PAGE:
Strategy games, base-builders and real-time strategy titles in general have a rough time making the jump to controller from mouse and keyboard. Bulwark: Falconeer has quite the job on its hands therefore to make all of those genres work in one package. I got to spend some time with the game on the show floor at EGX and find out a bit more about it thanks to the lovely folks at Wired Productions.
The current demo build was half tutorial, half experiment and tinker. What struck me as most impressive was how well mapped and designed the control scheme was for controller. You switch between buildings on the ground mode using A and when you take to the air in your zeppelin you simply aim and click. It was a little awkward at first, but it became surprisingly intuitive in no time.
Soaring Seas and Skies
Building systems are also streamlined, you float the cursor out from buildings to plant structures, for example. One hit of X and bam, new tower constructed or upgrade launched. Within 10 minutes, I was expanding my network of structures like an ant tunnel, only I was expanding over islands, instead of mounds.
Combat and declaring war mechanics have only been recently added, which made sense, as it feels relatively primitive at present. Instead of directly controlling units, airborne forces will latch onto your zeppelin and fire automatically. Military warfare in general looks to be a last resort or less incentivised option, as a single warship downed me about four times, so Bulwark: Falconeer Chronicles will be challenging, to say the least.
Lastly, I was struck by how large the world map is. Granted, much of it is an expansive sea-scape. However, even in this early build there were dozens of icons to go and explore across the vast ocean. There are multiple factions, all of which have their own belief systems and lore, so while you navigate the seas, you’ll be navigating political diplomacy too.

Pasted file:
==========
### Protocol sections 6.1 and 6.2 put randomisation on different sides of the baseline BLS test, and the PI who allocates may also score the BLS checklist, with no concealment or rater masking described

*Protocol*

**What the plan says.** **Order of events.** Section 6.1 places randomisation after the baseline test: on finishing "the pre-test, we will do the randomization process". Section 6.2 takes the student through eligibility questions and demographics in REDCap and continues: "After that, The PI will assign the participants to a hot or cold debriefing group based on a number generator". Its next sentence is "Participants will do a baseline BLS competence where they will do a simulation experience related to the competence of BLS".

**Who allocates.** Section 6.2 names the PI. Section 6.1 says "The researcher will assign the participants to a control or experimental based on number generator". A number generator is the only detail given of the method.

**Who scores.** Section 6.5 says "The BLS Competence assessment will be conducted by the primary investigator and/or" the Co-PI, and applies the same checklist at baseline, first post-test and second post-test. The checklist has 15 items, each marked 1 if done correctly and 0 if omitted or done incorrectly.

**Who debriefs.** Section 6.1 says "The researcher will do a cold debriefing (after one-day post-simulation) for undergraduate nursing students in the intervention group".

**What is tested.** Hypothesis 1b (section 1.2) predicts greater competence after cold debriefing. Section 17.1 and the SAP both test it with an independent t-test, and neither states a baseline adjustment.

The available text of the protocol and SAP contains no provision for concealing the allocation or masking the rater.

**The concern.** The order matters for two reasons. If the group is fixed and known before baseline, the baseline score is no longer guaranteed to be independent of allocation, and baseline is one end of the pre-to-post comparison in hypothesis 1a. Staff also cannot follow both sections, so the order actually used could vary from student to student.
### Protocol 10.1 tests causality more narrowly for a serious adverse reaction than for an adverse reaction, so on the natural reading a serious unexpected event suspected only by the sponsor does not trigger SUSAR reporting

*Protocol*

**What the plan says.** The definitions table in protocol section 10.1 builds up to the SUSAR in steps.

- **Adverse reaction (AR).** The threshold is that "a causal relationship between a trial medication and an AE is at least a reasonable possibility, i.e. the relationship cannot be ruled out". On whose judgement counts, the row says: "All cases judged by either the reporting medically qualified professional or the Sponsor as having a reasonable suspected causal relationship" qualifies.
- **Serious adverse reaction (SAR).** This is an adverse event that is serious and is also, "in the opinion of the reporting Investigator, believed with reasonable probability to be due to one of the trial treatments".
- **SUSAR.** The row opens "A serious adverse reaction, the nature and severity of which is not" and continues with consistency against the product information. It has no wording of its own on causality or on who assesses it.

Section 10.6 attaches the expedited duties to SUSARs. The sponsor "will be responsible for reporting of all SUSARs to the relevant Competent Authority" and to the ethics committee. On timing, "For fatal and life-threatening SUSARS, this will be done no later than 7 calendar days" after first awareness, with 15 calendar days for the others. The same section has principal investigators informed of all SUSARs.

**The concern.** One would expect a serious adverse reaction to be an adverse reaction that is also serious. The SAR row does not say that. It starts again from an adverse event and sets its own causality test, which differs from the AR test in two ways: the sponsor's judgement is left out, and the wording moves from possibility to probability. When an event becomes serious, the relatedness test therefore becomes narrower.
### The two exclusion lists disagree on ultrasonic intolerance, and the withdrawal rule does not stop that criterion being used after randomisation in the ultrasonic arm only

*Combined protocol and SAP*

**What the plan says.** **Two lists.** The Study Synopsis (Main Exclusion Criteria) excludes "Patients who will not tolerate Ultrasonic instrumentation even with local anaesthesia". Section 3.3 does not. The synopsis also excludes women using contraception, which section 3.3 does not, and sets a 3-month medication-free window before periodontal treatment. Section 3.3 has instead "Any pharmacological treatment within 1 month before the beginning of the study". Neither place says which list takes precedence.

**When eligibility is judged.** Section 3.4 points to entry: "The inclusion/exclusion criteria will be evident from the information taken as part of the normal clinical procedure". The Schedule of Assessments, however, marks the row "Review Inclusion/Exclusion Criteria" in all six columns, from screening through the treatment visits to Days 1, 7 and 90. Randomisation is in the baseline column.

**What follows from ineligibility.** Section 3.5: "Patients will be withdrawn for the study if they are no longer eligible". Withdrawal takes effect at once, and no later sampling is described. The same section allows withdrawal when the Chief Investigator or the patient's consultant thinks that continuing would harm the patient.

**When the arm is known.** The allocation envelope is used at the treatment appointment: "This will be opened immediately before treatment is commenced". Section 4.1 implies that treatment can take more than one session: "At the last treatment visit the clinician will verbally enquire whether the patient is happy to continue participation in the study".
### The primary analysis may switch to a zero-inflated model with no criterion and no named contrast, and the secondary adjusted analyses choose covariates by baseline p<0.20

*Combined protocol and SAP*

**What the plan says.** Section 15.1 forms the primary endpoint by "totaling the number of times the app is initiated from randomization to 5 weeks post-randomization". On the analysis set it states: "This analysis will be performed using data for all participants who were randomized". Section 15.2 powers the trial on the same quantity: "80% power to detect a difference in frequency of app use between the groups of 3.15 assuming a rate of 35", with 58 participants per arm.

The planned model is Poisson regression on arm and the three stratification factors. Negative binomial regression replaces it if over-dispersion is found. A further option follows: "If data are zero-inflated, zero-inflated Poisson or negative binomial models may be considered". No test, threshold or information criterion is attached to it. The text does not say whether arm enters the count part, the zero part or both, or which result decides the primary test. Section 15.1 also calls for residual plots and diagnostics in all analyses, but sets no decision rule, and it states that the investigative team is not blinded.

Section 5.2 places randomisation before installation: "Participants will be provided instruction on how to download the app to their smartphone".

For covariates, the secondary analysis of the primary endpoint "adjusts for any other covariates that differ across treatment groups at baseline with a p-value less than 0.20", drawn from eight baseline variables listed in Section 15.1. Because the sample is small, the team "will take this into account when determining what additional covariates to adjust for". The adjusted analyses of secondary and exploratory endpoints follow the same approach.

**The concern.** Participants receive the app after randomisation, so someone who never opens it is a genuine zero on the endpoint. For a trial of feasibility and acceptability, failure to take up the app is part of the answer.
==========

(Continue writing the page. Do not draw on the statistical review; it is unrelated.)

Time To Establish Your Bulwark
Or you can just be like me and declare war on the first faction you meet, cause I just embrace the chaos, apparently. The folks at Wired Productions explained that the game may go through some further substantial changes and have systems developed further before launch. As such, I’m pretty excited to see how Bulwark: Falconeer Chronicles develops in the next few months.
It’s also worth mentioning that aside from the fog, there are no textures in the game whatsoever. The entire aesthetic is built from cel-shading and magic, it seems. I have no idea how they’ve pulled that off, but it looks pretty wonderful as a result.
There’s sadly no firm release date for Bulwark as yet, but you can wishlist the game via Steam now.
Bulwark Falconeer Chronicles is coming soon on PC.
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